settembre 9, 2014
When I was a child bookshelves at home were overfilled with home magazines, cars magazines, books and an old cooking encyclopedia my mum bought before getting married: a few issues from the complete edition you could purchase at newsstands weekly. No trace of cookbooks or food magazines. Mum never loved cooking, even though now she’s really good and at ease in the kitchen.
But I loved cooking so much. As a child I would climb onto the kitchen stool and make a cake every Sunday morning with mum. I don’t know if it was because I could already feel the magic or because I was allowed to lick the whisk, but boy how I loved those Sunday mornings! When I was a teenager I used to collect recipes from magazines in a notebook. I probably never tried out those recipes, but they were something precious, something to keep safe in a kitchen drawer, underneath tablecloths and tea towels.
My passion for cooking and food has been growing constantly since then, as my collection of cookbooks. The first cookbook I bought in my twenties, saving money from my first grown-up salary, is Tessa Kiros’ Apples for Jam, followed after just a few days by two more books of the same author, Falling Cloudberries and Twelve, my first Tuscan cookbook. All the recipes were truly honest, and the stories and Tessa’s gentle and simple approach to food made me discover a new dimension in cookbooks.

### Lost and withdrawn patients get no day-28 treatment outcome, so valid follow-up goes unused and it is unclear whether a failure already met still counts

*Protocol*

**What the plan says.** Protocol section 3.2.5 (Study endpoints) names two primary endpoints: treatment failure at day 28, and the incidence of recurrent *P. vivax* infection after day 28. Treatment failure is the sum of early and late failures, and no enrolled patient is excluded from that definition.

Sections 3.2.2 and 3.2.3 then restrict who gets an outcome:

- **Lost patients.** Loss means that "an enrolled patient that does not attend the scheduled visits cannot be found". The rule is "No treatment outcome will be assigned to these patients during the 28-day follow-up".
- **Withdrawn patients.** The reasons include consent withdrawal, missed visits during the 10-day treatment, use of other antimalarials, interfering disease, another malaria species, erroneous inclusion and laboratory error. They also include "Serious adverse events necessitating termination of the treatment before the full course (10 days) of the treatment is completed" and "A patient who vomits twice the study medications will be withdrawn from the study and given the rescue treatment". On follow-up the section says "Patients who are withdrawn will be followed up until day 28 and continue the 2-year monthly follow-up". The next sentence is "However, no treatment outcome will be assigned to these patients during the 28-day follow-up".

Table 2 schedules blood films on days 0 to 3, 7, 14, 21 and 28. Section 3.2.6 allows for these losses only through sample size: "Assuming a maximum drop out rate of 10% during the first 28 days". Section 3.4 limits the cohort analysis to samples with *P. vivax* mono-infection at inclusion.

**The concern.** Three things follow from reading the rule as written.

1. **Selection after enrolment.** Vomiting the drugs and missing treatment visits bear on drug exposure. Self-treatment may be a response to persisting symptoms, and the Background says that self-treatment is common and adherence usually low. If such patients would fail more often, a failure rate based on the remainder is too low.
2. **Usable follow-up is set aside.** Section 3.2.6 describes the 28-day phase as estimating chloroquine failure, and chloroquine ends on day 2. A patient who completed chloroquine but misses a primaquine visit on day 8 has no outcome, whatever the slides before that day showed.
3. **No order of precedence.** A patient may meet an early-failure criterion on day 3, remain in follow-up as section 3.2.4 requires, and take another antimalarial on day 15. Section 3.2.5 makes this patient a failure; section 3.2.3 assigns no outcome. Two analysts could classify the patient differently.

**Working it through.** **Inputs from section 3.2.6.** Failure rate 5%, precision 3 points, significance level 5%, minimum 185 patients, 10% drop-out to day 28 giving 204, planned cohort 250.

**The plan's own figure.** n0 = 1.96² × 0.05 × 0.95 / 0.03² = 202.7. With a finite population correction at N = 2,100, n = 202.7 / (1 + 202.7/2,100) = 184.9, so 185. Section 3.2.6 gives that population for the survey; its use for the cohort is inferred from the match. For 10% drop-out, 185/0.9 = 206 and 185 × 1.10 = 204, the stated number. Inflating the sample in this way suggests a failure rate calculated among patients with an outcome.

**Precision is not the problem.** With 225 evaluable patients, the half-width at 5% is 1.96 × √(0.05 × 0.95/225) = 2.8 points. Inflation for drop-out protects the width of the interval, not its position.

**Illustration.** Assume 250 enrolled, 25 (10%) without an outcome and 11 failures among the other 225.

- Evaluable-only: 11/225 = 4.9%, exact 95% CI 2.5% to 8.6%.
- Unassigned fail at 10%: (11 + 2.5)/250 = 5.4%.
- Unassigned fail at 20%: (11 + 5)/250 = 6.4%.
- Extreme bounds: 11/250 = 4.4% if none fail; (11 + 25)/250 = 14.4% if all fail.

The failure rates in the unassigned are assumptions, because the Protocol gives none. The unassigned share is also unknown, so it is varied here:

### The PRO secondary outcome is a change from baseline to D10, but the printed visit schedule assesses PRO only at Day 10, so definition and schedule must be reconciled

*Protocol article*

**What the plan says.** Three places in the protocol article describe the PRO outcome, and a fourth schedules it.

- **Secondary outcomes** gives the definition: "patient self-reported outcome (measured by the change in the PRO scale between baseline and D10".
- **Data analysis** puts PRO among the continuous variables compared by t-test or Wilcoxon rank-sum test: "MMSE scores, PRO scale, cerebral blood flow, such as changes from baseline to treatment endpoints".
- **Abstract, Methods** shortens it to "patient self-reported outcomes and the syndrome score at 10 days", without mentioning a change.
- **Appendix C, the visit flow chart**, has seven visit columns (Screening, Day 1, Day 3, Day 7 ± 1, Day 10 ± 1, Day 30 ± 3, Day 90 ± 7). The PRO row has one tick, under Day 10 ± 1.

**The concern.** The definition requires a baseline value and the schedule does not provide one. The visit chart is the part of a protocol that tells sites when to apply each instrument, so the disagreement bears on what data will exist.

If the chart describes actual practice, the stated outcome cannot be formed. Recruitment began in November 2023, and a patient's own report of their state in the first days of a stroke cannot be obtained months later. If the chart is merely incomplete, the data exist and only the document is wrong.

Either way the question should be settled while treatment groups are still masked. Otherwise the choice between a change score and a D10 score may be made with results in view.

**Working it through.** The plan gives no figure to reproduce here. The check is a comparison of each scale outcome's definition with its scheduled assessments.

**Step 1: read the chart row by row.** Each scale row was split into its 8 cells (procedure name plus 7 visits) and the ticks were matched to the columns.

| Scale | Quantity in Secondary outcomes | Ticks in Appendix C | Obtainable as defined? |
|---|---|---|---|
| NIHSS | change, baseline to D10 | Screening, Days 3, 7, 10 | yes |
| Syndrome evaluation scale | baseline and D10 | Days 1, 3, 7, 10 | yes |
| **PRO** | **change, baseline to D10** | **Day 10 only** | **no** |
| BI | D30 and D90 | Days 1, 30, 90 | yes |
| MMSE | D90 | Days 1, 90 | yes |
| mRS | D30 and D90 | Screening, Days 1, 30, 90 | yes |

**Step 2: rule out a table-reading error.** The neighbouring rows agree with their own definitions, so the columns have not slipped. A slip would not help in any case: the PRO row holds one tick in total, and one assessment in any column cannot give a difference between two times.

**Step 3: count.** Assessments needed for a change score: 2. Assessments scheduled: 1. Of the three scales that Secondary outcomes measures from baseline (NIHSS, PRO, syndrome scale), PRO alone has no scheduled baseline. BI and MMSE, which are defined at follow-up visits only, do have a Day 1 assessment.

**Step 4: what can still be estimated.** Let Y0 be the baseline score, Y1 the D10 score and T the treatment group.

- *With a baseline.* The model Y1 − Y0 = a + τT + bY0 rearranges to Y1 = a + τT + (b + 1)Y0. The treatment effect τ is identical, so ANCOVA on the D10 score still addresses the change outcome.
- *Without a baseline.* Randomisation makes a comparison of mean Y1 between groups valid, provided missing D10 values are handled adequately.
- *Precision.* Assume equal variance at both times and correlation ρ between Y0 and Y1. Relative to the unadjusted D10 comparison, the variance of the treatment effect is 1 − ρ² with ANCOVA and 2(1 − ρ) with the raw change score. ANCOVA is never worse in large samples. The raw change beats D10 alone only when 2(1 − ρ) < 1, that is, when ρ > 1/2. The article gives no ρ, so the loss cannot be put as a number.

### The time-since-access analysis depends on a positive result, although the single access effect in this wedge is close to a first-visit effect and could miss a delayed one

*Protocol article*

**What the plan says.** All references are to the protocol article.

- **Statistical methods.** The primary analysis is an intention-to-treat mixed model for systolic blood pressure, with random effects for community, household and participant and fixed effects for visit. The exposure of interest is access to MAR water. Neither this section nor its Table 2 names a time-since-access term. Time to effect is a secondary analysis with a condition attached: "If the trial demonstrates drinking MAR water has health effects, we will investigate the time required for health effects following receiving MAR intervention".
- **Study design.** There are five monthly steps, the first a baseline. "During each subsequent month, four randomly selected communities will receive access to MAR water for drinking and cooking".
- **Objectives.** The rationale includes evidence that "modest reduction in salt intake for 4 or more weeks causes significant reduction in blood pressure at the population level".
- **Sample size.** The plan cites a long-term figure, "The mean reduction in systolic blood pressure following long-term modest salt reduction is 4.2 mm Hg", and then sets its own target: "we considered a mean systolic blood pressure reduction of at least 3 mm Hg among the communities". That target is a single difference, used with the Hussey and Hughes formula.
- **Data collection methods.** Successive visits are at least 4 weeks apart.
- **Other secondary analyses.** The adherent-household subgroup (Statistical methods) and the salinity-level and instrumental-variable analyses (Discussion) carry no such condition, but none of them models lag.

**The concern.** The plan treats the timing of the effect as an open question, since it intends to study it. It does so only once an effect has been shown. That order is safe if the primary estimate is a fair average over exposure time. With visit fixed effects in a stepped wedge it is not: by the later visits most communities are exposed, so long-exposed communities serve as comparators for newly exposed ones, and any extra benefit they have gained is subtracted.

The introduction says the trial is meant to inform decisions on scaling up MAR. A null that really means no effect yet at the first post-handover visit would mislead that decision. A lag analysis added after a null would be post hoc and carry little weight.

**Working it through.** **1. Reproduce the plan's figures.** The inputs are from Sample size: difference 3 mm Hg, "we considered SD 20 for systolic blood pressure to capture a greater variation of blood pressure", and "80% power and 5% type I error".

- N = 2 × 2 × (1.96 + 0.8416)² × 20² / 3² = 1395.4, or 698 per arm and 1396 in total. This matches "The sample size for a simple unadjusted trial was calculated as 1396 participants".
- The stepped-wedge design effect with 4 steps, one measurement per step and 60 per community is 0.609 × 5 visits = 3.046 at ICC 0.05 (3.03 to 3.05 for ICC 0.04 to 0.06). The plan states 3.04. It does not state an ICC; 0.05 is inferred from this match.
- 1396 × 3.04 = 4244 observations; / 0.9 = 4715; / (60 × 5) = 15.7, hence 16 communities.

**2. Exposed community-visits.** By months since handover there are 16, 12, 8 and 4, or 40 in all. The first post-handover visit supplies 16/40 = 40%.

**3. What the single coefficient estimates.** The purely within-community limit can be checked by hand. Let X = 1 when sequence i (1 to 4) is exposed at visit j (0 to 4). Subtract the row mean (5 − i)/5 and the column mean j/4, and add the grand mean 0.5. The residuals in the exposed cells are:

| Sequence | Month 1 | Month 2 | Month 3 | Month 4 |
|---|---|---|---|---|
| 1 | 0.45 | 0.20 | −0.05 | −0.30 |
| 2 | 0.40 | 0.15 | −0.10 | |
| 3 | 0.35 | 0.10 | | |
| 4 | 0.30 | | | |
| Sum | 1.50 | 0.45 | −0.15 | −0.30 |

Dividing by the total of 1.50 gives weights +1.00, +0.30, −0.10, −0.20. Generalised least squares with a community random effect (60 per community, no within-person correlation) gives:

It might sound weird, but I found myself intrigued by Tuscan cooking just in the last ten years, falling in love again with the food that nurtured me for all my life and made me who I am now. Grandma has always been my reference point, my landmark when it comes to cook something according to our Tuscan traditions. She’s not studied cooking, she’s not a trained chef. She fed a family for all her life, she has lived her life in a Tuscan kitchen, foraging Tuscan herbs, she has always being crazy about mushroom picking in Tuscan woods, she has reared Tuscan hens and chickens, rabbits and children! She knows all the things I am writing here because she lived those experiences.
I have grandma, and I have cookbooks. I began collecting books which could me teach something about Italian and Tuscan food traditions. This will be our theme today. The Italian Table Talk girls are saying goodbye, this will be our last post, due to life which is playing hard with us. Life is giving us emotions, lots of work, changing of habits, of countries, of life, many working hours and passions. And life is demanding attention, so we decided that for our last post for the Italian Table talk round-up we would have talked about all those books that inspired our posts in the last two years, which will keep guiding us discovering the food we love, which hopefully will become a guide for you, too.